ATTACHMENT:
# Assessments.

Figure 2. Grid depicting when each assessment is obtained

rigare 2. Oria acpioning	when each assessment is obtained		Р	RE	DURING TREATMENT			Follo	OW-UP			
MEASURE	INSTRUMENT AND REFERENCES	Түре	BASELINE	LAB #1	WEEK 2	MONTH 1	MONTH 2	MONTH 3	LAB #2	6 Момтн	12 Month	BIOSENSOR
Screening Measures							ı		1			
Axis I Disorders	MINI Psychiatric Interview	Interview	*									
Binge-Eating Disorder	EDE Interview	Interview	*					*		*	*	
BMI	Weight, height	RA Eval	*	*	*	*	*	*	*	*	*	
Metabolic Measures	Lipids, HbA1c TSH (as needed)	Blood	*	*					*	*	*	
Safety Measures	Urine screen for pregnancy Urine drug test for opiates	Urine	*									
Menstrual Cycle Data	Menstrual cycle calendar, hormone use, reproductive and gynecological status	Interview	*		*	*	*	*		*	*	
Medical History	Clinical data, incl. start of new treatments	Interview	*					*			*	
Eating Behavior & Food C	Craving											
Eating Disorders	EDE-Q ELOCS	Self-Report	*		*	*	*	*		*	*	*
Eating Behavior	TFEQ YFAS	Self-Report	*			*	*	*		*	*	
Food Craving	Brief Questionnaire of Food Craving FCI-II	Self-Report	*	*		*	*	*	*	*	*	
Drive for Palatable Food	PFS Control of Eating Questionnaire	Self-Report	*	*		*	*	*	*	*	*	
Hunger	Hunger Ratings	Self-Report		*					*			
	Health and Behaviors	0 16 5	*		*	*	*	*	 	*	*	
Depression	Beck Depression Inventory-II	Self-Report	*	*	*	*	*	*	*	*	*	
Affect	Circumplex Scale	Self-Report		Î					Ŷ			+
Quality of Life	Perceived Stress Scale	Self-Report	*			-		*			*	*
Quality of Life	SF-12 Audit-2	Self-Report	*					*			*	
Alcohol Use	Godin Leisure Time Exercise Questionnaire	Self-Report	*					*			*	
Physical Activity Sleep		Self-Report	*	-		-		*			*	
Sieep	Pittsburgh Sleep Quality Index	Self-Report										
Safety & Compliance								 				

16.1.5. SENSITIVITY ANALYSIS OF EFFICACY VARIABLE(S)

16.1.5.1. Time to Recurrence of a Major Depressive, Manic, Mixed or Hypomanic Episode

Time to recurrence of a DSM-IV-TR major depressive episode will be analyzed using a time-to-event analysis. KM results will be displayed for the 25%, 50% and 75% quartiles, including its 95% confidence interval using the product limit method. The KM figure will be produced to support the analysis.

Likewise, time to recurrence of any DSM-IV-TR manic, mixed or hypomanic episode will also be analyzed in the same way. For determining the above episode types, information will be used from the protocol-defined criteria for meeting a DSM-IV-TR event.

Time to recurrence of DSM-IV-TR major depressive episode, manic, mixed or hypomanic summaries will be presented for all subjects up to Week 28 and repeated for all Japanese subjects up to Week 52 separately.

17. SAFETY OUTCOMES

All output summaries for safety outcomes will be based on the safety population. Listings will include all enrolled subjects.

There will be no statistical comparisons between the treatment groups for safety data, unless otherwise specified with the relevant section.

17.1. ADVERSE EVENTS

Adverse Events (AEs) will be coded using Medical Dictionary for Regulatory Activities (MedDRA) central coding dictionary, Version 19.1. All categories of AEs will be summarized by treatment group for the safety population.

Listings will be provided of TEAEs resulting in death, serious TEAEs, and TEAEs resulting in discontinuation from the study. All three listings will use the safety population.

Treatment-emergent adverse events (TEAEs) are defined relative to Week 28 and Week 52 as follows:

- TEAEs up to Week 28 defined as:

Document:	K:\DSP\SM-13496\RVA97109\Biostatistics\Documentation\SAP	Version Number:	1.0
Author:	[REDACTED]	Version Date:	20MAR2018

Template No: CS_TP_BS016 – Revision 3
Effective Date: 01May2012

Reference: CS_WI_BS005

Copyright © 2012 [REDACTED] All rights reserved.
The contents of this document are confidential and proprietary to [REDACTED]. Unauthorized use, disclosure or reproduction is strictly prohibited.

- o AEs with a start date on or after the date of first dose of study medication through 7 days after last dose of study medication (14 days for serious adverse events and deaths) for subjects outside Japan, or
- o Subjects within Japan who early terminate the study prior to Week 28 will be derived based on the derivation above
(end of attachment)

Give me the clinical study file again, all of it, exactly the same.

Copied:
# Assessments.

Figure 2. Grid depicting when each assessment is obtained

rigare 2. Oria acpioning	when each assessment is obtained		Р	RE	DURING TREATMENT			Follo	OW-UP			
MEASURE	INSTRUMENT AND REFERENCES	Түре	BASELINE	LAB #1	WEEK 2	MONTH 1	MONTH 2	MONTH 3	LAB #2	6 Момтн	12 Month	BIOSENSOR
Screening Measures							ı		1			
Axis I Disorders	MINI Psychiatric Interview	Interview	*									
Binge-Eating Disorder	EDE Interview	Interview	*					*		*	*	
BMI	Weight, height	RA Eval	*	*	*	*	*	*	*	*	*	
Metabolic Measures	Lipids, HbA1c TSH (as needed)	Blood	*	*					*	*	*	
Safety Measures	Urine screen for pregnancy Urine drug test for opiates	Urine	*									
Menstrual Cycle Data	Menstrual cycle calendar, hormone use, reproductive and gynecological status	Interview	*		*	*	*	*		*	*	
Medical History	Clinical data, incl. start of new treatments	Interview	*					*			*	
Eating Behavior & Food C	Craving											
Eating Disorders	EDE-Q ELOCS	Self-Report	*		*	*	*	*		*	*	*
Eating Behavior	TFEQ YFAS	Self-Report	*			*	*	*		*	*	
Food Craving	Brief Questionnaire of Food Craving FCI-II	Self-Report	*	*		*	*	*	*	*	*	
Drive for Palatable Food	PFS Control of Eating Questionnaire	Self-Report	*	*		*	*	*	*	*	*	
Hunger	Hunger Ratings	Self-Report		*					*			
	Health and Behaviors	0 16 5	*		*	*	*	*	 	*	*	
Depression	Beck Depression Inventory-II	Self-Report	*	*	*	*	*	*	*	*	*	
Affect	Circumplex Scale	Self-Report		Î					Ŷ			+
Quality of Life	Perceived Stress Scale	Self-Report	*			-		*			*	*
Quality of Life	SF-12 Audit-2	Self-Report	*					*			*	
Alcohol Use	Godin Leisure Time Exercise Questionnaire	Self-Report	*					*			*	
Physical Activity Sleep		Self-Report	*	-		-		*			*	
Sieep	Pittsburgh Sleep Quality Index	Self-Report										
Safety & Compliance								 				

16.1.5. SENSITIVITY ANALYSIS OF EFFICACY VARIABLE(S)

16.1.5.1. Time to Recurrence of a Major Depressive, Manic, Mixed or Hypomanic Episode

Time to recurrence of a DSM-IV-TR major depressive episode will be analyzed using a time-to-event analysis. KM results will be displayed for the 25%, 50% and 75% quartiles, including its 95% confidence interval using the product limit method. The KM figure will be produced to support the analysis.

Likewise, time to recurrence of any DSM-IV-TR manic, mixed or hypomanic episode will also be analyzed in the same way. For determining the above episode types, information will be used from the protocol-defined criteria for meeting a DSM-IV-TR event.

Time to recurrence of DSM-IV-TR major depressive episode, manic, mixed or hypomanic summaries will be presented for all subjects up to Week 28 and repeated for all Japanese subjects up to Week 52 separately.

17. SAFETY OUTCOMES

All output summaries for safety outcomes will be based on the safety population. Listings will include all enrolled subjects.

There will be no statistical comparisons between the treatment groups for safety data, unless otherwise specified with the relevant section.

17.1. ADVERSE EVENTS

Adverse Events (AEs) will be coded using Medical Dictionary for Regulatory Activities (MedDRA) central coding dictionary, Version 19.1. All categories of AEs will be summarized by treatment group for the safety population.

Listings will be provided of TEAEs resulting in death, serious TEAEs, and TEAEs resulting in discontinuation from the study. All three listings will use the safety population.

Treatment-emergent adverse events (TEAEs) are defined relative to Week 28 and Week 52 as follows:

- TEAEs up to Week 28 defined as:

Document:	K:\DSP\SM-13496\RVA97109\Biostatistics\Documentation\SAP	Version Number:	1.0
Author:	[REDACTED]	Version Date:	20MAR2018

Template No: CS_TP_BS016 – Revision 3
Effective Date: 01May2012

Reference: CS_WI_BS005

Copyright © 2012 [REDACTED] All rights reserved.
The contents of this document are confidential and proprietary to [REDACTED]. Unauthorized use, disclosure or reproduction is strictly prohibited.

- o AEs with a start date on or after the date of first dose of study medication through 7 days after last dose of study medication (14 days for serious adverse events and deaths) for subjects outside Japan, or
- o Subjects within Japan who early terminate the study prior to Week 28 will be derived based on the derivation above